Friday, 6 January8:30–9:45 a.m., 410, Philadelphia Marriott

Program arranged by the forum LLC Luso-Brazilian

Presiding: Cesar Braga-Pinto, Northwestern Univ.

1. “Superbacana: Songs, Graphic Narratives, and Social Tension in the Late 1960s in Brazil,” Carlos Pires, Universidade de São Paulo

2. “Comics Poetry and Poema/Processo,” Jonathan R. Bass, Rutgers Univ., New Brunswick

3. “Brazilian Quadrinistas and the Franco-Belgian Market of Science Fiction and Fantasy Graphic Novels: A Marriage of Convenience,” Henri-Simon Blanc-Hoang, Defense Language Inst.

4. “Graphic Spaces of Rights,” Leila Maria Lehnen, Univ. of New Mexico, Albuquerque

 

282. “I Die Daily”: Police Brutality, Black Bodies, and the Force of Children’s Literature

Friday, 6 January12:00 noon–1:15 p.m., 106B, Pennsylvania Convention Center

Program arranged by the Children’s Literature Association

Presiding: Michelle Hite, Spelman Coll.

1. “Postracial, but Not Postracism: The Romanticization of the Plantation South and the Whitewashing of History in Raina Telgemeier’s Drama,” Michelle Ann Abate, Ohio State Univ., Columbus

2. “The Promise and Challenge of History: Reckoning with Racism in Out of Darkness,” Ashley Pérez, Ohio State Univ., Columbus

3. “Runoff: Young African Americans with Disabilities in Landscapes of Sacrifice,” Elizabeth Anne Wheeler, Univ. of Oregon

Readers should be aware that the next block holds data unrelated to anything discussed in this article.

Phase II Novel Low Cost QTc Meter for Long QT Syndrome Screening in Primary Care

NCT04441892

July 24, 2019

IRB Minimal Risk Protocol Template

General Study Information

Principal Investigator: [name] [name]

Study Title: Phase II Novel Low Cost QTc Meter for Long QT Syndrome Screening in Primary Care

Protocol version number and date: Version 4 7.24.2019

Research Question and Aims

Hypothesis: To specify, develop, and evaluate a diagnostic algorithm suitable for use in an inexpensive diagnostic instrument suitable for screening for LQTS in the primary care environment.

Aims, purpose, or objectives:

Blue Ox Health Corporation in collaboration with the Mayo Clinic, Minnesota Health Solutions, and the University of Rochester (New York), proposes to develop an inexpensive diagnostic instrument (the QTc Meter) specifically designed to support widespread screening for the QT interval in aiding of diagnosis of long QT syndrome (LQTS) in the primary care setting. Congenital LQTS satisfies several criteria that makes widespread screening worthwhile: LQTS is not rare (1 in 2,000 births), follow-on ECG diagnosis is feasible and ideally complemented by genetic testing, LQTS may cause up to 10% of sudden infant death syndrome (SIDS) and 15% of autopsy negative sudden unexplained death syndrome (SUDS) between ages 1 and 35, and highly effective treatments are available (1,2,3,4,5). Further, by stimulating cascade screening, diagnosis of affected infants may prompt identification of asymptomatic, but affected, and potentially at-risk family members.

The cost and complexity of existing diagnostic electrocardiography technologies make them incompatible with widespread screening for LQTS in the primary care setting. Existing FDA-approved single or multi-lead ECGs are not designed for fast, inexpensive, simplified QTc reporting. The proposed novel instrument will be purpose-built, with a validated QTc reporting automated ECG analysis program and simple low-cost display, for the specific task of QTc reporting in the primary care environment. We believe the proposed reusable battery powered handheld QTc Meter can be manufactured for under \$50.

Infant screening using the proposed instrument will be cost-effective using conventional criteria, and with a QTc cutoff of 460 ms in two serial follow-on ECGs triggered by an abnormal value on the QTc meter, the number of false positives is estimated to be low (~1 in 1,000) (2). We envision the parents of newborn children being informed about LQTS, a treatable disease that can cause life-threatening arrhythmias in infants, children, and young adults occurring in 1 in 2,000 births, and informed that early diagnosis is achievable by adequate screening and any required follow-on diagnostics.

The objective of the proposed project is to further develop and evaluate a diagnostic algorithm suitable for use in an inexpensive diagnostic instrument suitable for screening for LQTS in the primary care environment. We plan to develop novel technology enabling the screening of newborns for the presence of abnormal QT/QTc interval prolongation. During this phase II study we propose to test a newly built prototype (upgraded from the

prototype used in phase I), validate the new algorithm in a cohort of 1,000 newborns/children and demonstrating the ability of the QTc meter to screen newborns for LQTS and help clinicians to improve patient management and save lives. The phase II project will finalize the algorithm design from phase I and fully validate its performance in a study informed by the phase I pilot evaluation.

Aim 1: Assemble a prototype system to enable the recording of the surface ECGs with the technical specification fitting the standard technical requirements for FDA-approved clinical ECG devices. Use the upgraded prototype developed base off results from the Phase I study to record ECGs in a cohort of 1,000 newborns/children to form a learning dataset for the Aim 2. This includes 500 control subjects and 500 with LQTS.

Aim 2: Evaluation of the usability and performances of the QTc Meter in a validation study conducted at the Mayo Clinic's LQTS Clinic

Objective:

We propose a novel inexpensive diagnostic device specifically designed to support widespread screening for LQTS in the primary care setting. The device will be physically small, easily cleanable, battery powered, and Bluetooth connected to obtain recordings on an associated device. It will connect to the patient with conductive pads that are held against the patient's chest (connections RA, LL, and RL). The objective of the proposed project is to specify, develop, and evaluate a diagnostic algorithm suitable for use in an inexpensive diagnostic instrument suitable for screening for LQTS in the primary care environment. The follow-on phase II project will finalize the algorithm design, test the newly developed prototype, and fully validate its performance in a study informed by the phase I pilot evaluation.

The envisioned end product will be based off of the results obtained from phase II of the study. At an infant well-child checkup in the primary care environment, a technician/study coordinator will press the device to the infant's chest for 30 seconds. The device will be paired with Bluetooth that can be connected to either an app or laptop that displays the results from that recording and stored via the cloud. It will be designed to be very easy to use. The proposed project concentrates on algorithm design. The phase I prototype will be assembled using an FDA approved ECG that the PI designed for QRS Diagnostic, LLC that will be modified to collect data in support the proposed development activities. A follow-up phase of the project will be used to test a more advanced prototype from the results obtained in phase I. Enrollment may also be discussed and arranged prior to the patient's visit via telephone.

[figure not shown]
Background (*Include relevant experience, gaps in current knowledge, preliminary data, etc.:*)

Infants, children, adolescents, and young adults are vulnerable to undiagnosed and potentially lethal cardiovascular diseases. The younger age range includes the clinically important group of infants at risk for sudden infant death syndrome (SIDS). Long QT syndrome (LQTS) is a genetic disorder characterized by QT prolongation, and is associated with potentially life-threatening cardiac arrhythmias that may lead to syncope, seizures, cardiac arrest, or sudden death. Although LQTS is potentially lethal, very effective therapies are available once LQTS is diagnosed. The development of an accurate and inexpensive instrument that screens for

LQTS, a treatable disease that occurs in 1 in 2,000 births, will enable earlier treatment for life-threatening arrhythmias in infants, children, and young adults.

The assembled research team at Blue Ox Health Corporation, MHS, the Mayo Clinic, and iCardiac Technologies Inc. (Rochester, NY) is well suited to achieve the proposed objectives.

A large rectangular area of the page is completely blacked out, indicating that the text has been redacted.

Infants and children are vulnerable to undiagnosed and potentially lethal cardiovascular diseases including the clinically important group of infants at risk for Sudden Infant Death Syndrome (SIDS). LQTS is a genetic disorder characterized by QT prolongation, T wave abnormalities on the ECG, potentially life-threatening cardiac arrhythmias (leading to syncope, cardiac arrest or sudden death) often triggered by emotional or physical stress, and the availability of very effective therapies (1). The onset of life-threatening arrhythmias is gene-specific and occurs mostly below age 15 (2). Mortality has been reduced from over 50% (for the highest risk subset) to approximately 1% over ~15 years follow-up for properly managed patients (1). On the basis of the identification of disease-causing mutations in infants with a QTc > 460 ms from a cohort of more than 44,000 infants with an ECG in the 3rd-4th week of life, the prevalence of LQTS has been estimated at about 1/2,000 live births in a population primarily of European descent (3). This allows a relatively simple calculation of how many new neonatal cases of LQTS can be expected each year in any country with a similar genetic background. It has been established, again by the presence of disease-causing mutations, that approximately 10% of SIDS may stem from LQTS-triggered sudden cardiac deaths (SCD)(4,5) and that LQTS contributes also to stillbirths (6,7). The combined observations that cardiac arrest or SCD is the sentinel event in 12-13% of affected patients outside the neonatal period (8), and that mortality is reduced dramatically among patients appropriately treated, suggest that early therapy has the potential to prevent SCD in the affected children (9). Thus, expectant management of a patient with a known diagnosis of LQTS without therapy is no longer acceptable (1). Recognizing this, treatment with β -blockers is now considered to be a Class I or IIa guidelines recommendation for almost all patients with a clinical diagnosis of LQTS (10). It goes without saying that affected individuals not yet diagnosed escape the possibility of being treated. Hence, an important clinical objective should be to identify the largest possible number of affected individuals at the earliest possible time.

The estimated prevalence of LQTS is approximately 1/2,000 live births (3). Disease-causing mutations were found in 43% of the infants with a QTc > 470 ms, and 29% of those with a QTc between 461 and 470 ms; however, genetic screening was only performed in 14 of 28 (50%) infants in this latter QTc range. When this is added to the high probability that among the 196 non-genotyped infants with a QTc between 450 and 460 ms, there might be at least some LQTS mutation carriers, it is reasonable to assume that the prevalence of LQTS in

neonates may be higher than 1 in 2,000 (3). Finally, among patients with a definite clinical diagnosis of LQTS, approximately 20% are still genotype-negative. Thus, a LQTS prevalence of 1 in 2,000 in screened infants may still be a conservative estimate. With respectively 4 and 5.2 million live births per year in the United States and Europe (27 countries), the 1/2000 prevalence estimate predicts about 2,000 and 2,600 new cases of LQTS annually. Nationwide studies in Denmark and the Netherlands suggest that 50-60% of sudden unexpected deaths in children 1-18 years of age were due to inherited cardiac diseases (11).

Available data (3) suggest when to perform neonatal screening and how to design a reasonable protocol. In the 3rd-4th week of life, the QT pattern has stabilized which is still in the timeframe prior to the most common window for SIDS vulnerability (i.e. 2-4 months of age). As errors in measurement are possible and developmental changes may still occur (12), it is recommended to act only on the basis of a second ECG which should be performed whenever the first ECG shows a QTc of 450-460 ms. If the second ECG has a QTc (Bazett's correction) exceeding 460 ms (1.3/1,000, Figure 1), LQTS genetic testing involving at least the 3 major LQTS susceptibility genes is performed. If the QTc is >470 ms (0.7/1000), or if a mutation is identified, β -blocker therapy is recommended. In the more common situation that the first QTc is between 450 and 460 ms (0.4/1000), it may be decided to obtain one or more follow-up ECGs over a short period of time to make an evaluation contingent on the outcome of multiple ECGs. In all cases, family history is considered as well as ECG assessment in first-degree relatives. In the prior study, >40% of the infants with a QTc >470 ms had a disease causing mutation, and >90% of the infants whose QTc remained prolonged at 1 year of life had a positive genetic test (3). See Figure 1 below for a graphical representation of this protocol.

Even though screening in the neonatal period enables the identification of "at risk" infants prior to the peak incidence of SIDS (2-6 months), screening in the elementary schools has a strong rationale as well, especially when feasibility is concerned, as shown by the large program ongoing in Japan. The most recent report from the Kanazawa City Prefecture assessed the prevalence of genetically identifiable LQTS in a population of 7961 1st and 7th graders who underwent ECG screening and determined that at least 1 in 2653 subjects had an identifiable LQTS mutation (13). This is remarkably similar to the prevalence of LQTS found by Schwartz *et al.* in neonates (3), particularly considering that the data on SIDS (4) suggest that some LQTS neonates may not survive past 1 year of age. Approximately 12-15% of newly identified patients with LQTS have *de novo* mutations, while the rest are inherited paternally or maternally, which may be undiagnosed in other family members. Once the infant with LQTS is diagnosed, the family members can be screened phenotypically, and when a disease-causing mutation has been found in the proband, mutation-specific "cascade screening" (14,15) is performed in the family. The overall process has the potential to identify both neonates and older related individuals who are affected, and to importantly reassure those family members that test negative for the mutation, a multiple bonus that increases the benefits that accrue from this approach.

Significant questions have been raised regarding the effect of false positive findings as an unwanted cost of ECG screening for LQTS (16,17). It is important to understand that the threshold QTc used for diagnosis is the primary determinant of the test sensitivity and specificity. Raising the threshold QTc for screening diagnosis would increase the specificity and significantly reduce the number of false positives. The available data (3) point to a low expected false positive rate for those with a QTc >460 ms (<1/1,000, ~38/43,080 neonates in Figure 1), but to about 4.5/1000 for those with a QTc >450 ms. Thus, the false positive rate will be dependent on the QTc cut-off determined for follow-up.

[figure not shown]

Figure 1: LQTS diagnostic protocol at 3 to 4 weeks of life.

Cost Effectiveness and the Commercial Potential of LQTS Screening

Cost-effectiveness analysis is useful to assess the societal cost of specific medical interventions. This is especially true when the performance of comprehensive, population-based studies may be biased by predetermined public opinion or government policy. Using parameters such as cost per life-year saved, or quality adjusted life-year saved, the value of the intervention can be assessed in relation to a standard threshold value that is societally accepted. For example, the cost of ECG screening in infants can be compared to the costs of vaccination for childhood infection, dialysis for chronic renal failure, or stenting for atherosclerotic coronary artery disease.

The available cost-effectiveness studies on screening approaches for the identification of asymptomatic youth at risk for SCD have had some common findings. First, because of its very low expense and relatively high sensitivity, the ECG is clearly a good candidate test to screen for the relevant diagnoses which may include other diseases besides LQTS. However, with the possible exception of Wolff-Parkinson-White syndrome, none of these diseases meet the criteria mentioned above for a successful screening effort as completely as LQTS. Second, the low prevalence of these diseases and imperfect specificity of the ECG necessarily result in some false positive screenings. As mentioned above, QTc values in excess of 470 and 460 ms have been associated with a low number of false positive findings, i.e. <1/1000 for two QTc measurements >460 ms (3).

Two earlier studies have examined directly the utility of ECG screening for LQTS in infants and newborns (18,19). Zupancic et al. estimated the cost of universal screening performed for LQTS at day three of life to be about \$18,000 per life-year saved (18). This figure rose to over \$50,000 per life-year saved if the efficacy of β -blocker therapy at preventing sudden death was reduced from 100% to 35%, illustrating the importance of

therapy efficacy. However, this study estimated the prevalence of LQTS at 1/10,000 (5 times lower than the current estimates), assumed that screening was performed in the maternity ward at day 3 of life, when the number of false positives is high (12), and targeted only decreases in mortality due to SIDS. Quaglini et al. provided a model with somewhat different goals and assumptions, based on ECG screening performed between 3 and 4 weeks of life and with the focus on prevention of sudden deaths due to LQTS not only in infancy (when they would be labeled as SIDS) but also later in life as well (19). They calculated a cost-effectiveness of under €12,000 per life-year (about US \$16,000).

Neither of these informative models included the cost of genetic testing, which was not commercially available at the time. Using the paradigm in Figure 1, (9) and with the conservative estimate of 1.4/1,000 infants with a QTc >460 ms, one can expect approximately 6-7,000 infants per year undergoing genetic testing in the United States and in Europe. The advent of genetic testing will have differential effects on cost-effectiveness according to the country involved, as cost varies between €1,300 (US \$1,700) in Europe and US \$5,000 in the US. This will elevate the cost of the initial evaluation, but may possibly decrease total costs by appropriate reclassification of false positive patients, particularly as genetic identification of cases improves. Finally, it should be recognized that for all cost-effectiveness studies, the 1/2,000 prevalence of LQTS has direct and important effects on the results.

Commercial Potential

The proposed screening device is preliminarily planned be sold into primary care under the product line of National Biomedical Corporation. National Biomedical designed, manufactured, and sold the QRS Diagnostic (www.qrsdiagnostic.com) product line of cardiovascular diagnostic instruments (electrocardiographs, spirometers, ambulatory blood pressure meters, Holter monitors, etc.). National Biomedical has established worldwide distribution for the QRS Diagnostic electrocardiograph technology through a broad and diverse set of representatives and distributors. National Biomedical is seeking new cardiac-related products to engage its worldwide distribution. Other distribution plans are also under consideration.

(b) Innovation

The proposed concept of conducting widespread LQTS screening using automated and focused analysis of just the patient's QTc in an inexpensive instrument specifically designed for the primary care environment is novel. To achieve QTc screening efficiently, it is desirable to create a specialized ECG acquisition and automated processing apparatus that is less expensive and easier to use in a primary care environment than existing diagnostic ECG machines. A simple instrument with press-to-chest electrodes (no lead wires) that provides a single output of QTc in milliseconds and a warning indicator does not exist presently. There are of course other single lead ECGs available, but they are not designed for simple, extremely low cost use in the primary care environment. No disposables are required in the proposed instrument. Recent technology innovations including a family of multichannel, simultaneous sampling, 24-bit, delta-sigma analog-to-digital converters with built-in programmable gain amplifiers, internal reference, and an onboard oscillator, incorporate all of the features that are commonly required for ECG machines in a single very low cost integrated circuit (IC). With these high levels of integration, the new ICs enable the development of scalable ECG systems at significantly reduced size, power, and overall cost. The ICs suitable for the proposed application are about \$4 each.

4. “Brown Girls Dreaming: Violence, Narrative, and the Politics of the Interior,” Samira Abdur-Rahman, Univ. of Rochester

 

353. What Next? Adventures in Episodic and Serial Form

Friday, 6 January3:30–4:45 p.m., Franklin 11, Philadelphia Marriott

A special session 

Presiding: Katherine Fusco, Univ. of Nevada, Reno

Speakers:Jacquelyn Ardam, Colby Coll.; Katherine FuscoDonal Harris, Univ. of Memphis; Andrew Hoberek, Univ. of Missouri, Columbia; Heather A. Love, Univ. of South Dakota; Carter Neal, Indiana Univ., Bloomington

Responding: David M. Ball, Dickinson Coll.

Session Description:

The presentations query how historical moments give rise to the episodic or serial forms they need (or deserve?). With topics including modernist drama, Dada art exhibitions, children’s films, comic books, and the realist novel, the panelists use a PechaKucha format of automatically advancing slides—an innovative style fitting for a session on series and episodes.

 

475. Graphic Style and Big Data

Saturday, 7 January10:15–11:30 a.m., 104A, Pennsylvania Convention Center

Program arranged by the forum LLC 20th- and 21st-Century American

Presiding: Amy Hungerford, Yale Univ.

1. “Illusions of Progress: Visualization and the Politics of Stylized Time,” Ed Finn, Arizona State Univ.

2. “Excavating the Present: Richard McGuire’s Here and the Wayback Machine,” Alexander Manshel, Stanford Univ.

3. “Chris Ware and R. Crumb: From Data to Disgust,” Rebecca Clark, Univ. of California, Berkeley

4. “The Visual Universalism of Bing Xu’s Book from the Ground,” Lee Konstantinou, Univ. of Maryland, College Park